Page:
George W. Bush while president launched an initiative in 2004 to provide all Americans with electronic health records (EHR) by 2014. (http://1.usa.gov/1ncAaZj.) Congress then passed the HITECH Act in 2009, providing $30 billion to help get there. But we have yet to achieve the goal. What were initially incentive payments to help providers adopt EHRs have become financial penalties for those failing to meet the meaningful use requirements.
A recent study in Health Affairs shows that the number of US hospitals with at least a basic EHR has increased to 75 percent, but there is still a way to go to achieve 100 percent EHR adoption. (2015;34:2174; http://1.usa.gov/28OQudt.) The study used data from more than 3,000 U.S. hospitals of varying sizes, geographic locations, and patient populations. EHR adoption was evaluated using two metrics: full implementation of specific functions and ability to meet Meaningful Use Stage 2 criteria.
Large, major teaching, nonprofit, noncritical access, and urban hospitals were more likely to have adopted a comprehensive EHR system. Critical access hospitals were less likely to have adopted a comprehensive EHR, but no difference was seen in adoption rates for hospitals serving higher proportions of Medicaid patients, a disparity that we recently observed in physician adoption rates. (J Health Care Poor Underserved 2016;27:327 http://bit.ly/28Qawmo.) Those that adopted a basic EHR system found that the functionalities presenting the most challenges were physician notes, discharge summaries, and providing patients with the ability to view diagnostic results. Just more than 40 percent of hospitals reported readiness to meet Meaningful Use Stage 2, with significant gains in meeting some of the criteria reported as most challenging in 2013. More than half of hospitals reported financial challenges, including upfront and maintenance costs.
As the rhetoric around the meaningful use mess continues to increase (AMA Wire; http://bit.ly/1SVVjRL), this study provides critical analyses to inform policy. First, it sheds light on the chasm between policy and practice. Clearly, the timeline of the meaningful use program is out of touch with reality, and patience is wearing thin. The findings indicate, however, that the overall goals are achievable — with more money, support, and time.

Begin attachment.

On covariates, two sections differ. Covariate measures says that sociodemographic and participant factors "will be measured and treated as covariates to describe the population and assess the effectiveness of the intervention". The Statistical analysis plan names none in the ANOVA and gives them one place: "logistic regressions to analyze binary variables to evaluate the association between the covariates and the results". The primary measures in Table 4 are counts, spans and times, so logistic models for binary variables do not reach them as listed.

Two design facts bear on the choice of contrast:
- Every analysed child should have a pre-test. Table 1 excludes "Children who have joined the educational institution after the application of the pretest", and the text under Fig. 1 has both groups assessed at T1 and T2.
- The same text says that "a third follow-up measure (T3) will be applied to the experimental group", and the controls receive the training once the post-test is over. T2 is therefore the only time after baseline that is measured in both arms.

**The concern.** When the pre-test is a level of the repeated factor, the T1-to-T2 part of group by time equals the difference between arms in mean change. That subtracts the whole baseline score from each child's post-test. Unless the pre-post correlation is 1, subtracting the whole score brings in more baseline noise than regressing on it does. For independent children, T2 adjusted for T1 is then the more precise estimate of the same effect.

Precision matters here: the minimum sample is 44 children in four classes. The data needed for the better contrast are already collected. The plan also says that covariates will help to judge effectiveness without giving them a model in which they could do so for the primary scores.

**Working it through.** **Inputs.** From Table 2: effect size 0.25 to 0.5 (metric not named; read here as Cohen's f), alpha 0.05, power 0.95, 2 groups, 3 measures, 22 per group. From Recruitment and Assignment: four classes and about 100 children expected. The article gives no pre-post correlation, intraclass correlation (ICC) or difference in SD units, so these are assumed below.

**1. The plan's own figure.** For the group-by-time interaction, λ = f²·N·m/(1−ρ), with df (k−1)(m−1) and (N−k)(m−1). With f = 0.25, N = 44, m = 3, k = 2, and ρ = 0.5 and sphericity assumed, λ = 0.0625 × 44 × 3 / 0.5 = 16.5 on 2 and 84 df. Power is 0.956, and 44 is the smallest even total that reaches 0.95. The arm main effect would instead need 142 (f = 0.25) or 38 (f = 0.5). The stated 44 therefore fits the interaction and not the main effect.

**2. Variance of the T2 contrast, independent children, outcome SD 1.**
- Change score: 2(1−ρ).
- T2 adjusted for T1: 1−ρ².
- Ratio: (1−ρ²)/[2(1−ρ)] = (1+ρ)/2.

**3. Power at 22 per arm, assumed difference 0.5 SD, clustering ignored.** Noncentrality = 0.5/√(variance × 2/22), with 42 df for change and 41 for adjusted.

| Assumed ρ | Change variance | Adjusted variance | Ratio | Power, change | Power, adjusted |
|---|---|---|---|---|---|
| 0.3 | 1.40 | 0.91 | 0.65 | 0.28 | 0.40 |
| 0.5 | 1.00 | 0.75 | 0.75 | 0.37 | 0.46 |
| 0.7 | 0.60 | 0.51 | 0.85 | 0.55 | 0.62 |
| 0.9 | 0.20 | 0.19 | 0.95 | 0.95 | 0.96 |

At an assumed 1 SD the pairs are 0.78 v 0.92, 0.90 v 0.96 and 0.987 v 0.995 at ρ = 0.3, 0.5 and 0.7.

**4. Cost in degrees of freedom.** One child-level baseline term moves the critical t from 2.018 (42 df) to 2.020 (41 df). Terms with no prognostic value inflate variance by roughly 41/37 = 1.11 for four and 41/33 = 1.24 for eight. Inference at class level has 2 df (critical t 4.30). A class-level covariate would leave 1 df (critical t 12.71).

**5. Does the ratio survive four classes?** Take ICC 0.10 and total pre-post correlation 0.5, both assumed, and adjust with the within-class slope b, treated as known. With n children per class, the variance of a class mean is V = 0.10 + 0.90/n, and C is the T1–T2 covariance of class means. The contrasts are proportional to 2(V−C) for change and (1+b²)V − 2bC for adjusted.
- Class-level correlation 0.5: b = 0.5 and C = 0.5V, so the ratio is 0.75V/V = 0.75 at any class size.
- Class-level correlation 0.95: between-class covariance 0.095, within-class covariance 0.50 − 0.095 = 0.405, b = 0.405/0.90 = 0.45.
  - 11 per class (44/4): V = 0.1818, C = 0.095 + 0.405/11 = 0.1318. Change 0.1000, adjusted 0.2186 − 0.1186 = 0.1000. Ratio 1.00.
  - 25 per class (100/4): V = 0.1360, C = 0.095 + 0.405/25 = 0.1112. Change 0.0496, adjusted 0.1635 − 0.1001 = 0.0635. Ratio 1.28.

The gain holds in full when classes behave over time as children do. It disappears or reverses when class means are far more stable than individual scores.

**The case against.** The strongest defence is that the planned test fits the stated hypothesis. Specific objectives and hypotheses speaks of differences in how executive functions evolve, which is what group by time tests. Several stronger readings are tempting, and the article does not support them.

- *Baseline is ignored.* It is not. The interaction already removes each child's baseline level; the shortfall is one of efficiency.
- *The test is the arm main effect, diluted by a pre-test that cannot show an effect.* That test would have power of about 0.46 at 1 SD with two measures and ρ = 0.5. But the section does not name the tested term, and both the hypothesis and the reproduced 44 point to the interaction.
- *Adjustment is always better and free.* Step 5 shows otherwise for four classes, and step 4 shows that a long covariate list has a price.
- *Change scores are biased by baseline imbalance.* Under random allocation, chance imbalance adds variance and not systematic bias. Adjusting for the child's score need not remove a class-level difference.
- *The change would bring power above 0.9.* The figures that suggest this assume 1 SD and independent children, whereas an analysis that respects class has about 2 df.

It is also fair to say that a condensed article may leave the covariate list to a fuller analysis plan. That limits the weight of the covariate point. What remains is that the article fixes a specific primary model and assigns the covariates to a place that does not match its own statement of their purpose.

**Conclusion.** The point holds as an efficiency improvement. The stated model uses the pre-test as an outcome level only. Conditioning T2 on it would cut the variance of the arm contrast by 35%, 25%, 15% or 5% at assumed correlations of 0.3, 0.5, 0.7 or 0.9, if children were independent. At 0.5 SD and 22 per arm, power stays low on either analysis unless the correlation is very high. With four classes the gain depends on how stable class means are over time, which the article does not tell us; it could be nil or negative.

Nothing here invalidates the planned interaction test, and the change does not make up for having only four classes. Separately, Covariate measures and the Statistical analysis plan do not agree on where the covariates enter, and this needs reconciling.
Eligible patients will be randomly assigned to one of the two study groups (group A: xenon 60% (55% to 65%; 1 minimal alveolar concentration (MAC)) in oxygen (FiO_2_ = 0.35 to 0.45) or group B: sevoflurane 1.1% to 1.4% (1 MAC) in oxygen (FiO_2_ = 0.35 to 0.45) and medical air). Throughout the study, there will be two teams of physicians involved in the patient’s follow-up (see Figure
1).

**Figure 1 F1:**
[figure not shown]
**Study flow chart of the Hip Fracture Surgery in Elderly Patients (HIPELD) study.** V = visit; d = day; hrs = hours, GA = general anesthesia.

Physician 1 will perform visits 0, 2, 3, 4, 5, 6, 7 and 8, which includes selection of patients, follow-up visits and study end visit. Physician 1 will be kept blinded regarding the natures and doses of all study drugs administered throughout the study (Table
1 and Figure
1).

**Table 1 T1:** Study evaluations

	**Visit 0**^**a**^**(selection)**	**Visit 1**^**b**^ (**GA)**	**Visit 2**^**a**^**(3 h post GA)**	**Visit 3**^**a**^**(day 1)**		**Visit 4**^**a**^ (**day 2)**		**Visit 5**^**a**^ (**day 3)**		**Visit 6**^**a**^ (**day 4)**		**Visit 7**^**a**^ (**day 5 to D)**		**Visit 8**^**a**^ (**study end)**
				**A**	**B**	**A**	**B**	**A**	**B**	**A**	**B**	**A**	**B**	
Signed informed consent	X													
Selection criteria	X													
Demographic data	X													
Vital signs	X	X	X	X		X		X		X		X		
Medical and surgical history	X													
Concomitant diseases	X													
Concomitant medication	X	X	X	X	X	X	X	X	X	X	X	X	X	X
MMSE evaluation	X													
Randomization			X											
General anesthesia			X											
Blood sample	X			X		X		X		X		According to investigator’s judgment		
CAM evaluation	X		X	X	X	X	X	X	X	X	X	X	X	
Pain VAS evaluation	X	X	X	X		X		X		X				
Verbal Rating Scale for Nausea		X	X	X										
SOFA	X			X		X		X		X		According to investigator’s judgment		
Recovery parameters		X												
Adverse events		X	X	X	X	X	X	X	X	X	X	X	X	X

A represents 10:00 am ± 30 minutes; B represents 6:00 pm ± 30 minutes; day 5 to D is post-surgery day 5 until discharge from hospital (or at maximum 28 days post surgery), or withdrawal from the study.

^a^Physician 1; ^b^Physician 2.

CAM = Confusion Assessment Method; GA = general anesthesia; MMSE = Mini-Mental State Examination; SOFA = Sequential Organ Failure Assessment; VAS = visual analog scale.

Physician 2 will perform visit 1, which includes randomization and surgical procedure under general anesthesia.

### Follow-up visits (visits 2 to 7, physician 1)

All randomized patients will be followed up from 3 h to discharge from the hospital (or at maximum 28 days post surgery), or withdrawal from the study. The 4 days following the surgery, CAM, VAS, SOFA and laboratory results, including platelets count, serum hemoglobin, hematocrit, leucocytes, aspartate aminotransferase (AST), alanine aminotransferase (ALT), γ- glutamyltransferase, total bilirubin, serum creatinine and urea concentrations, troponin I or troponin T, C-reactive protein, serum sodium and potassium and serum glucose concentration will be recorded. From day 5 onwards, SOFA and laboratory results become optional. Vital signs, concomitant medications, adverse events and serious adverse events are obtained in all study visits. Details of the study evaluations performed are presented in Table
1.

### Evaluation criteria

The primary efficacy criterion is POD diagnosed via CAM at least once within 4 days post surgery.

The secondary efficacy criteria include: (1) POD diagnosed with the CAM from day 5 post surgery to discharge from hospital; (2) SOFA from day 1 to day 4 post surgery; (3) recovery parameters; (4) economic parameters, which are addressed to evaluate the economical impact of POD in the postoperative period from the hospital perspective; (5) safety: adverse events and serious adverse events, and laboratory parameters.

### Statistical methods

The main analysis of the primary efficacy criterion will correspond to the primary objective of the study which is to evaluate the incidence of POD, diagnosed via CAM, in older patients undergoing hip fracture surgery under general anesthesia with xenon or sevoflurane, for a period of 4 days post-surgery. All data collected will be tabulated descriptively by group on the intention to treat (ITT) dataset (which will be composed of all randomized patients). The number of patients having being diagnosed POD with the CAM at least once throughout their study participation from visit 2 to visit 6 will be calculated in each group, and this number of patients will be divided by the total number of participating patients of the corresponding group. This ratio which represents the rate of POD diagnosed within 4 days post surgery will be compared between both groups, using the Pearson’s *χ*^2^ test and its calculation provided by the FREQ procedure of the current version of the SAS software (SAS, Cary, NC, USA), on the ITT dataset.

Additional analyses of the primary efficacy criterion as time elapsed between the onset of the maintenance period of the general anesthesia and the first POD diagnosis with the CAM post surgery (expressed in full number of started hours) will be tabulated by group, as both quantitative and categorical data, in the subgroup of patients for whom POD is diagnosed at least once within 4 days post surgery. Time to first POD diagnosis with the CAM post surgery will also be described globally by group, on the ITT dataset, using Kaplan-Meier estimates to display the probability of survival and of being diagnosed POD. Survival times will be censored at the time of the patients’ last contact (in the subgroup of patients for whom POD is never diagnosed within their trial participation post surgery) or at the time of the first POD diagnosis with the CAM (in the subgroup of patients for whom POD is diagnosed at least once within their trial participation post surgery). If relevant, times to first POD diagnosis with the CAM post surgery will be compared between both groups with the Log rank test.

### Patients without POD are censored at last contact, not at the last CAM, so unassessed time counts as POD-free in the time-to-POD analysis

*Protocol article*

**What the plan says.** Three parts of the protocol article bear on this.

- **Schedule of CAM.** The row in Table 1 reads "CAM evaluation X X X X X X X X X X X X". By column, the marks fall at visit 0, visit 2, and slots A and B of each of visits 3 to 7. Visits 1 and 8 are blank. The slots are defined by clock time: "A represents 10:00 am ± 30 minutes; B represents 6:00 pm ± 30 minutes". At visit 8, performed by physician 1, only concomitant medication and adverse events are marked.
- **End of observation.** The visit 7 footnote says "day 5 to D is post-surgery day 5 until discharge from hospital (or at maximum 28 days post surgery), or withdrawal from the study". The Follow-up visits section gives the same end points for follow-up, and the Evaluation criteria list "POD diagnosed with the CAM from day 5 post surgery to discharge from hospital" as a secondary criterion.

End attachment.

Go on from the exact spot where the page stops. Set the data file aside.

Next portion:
Second, the challenges reported by hospitals with meeting Meaningful Use Stage 2, specifically with discharge summaries and patient ability to view, pose barriers to health information exchange, which is one critical step to improving health outcomes and establishing the value of interoperability.
This study shows promise for the impact of technology on health disparities. It indicates that Medicaid patients may have similar access to hospital EHRs as their privately insured peers. Of course, further research is needed to look at hospitals providing high levels of uncompensated care, especially in non-Medicaid expansion states and at the primary care and specialty practices serving these same patients.
Two of the biggest obstacles to the meaningful use vision are stakeholder buy-in and mismanaged expectations. Many physicians and hospitals are unable to see value in their EHR experience. They were sold on an idea of streamlining patient interactions and exchanging data for a comprehensive picture of their patients' health care interactions, which would enable them to provide better treatment. But so far many have received expensive products that interrupt workflow, do not exchange data, and fail to improve patient care.
It seems like government officials are listening. Acting CMS Administrator Andy Slavitt announced major changes to the meaningful use program to coincide with forthcoming Medicare Access & CHIP Reauthorization Act regulations. (Healthcare IT News; http://bit.ly/1ONFi0t.) The question remains whether and how the federal government can turn the program around to advance the vision and improve provider and patient experiences.